In chapter four of Lord of the Flies by William Golding, why does Simon go to the bower?

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Lori Steinbach eNotes educator| Certified Educator

Simon does not escape to his private little hideaway (the bower to which you refer) in chapter four; however, he does do this at the very end of chapter three of Lord of the Flies by William Golding. 

Chapter three centers around the obvious conflict in thinking between Ralph and Jack. One of them, Ralph, is interested in keeping a signal fire lit and keeping everyone as safe as possible until they are rescued from the island. Jack, on the other hand, is really only concerned with himself and his blood lust for hunting. Simon has been helping Ralph work on the huts all day, but as soon as he can escape from the work and the conflict he sneaks away. 

While we do not know how often Simon sneaks off, we know he is familiar with his hidden bower and we know he sometimes goes there when he assumes the boys are all sleeping (because one of the littluns has seen someone and Simon has to confess it was him so no one would think it was some kind of beast). 

What is clear is that Simon is not well suited to endure the conflict which is happening more and more often on the island. In fact, in chapter four the tensions intensify when Jack allows the signal fire to go out and the boys miss an opportunity to be rescued. Golding tells us twice in chapter four that Simon is uncomfortable with the arguing and fighting between Jack and Ralph.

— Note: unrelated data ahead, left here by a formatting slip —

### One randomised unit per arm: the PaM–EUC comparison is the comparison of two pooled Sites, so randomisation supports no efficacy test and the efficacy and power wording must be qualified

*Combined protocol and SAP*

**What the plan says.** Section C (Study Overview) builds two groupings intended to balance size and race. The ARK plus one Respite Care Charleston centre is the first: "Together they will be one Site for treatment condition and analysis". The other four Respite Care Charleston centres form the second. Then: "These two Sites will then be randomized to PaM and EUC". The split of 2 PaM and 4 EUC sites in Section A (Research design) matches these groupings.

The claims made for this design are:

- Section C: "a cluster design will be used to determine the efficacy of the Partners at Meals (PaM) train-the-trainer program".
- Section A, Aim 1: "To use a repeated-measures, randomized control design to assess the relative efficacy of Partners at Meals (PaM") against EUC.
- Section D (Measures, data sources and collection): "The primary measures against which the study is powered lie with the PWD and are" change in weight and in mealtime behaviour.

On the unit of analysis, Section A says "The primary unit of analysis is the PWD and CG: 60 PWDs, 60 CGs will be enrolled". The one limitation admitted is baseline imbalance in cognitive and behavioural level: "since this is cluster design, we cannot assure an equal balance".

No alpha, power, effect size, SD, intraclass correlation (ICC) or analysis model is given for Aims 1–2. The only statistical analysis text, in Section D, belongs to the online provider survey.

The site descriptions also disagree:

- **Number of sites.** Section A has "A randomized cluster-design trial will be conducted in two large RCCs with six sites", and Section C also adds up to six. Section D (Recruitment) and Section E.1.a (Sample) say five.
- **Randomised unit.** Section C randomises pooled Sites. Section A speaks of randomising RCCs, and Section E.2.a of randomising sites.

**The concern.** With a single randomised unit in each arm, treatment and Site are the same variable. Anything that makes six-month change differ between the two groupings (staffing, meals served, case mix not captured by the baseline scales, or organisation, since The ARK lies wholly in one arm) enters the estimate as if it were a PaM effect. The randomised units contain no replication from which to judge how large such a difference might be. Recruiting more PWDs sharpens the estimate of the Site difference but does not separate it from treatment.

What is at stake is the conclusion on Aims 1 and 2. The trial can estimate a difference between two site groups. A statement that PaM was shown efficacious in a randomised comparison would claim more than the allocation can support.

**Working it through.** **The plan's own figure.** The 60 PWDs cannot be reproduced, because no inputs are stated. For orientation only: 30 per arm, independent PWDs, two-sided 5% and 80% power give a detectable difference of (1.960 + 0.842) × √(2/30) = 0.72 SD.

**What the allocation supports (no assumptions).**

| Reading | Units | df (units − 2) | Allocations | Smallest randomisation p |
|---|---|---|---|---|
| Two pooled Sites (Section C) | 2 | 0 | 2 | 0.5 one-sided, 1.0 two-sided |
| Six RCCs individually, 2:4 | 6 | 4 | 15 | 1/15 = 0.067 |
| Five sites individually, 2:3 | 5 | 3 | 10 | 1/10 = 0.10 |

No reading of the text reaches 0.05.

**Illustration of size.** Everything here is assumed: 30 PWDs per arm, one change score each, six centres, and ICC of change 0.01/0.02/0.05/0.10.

Simon looked now, from Ralph to Jack, as he had looked from Ralph to the horizon, and what he saw seemed to make him afraid.

Passions beat about Simon on the mountain-top with awful wings.

At the end of chapter three, Simon retreats to his private world because he just seems to need time to meditate and think--or even just be--in a place where there is no confusion or conflict.

Simon paused. He looked over his shoulder as Jack had done at the close ways behind him and glanced swiftly round to confirm that he was utterly alone. For a moment his movements were almost furtive. Then he bent down and wormed his way into the center of the mat. 

Once he drops the "screen of leaves into place," he is cut off from the outside world, surrounded only by the aromatic smells and the peaceful sounds of the jungle. 

We know that Simon acts as a kind of Christ figure in this novel, so it is not surprising that he must find time, as Jesus did, to be alone and away from the crowds for a time throughout his ministry. This secret place takes on much greater significance as the novel progresses. 

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Lord of the Flies

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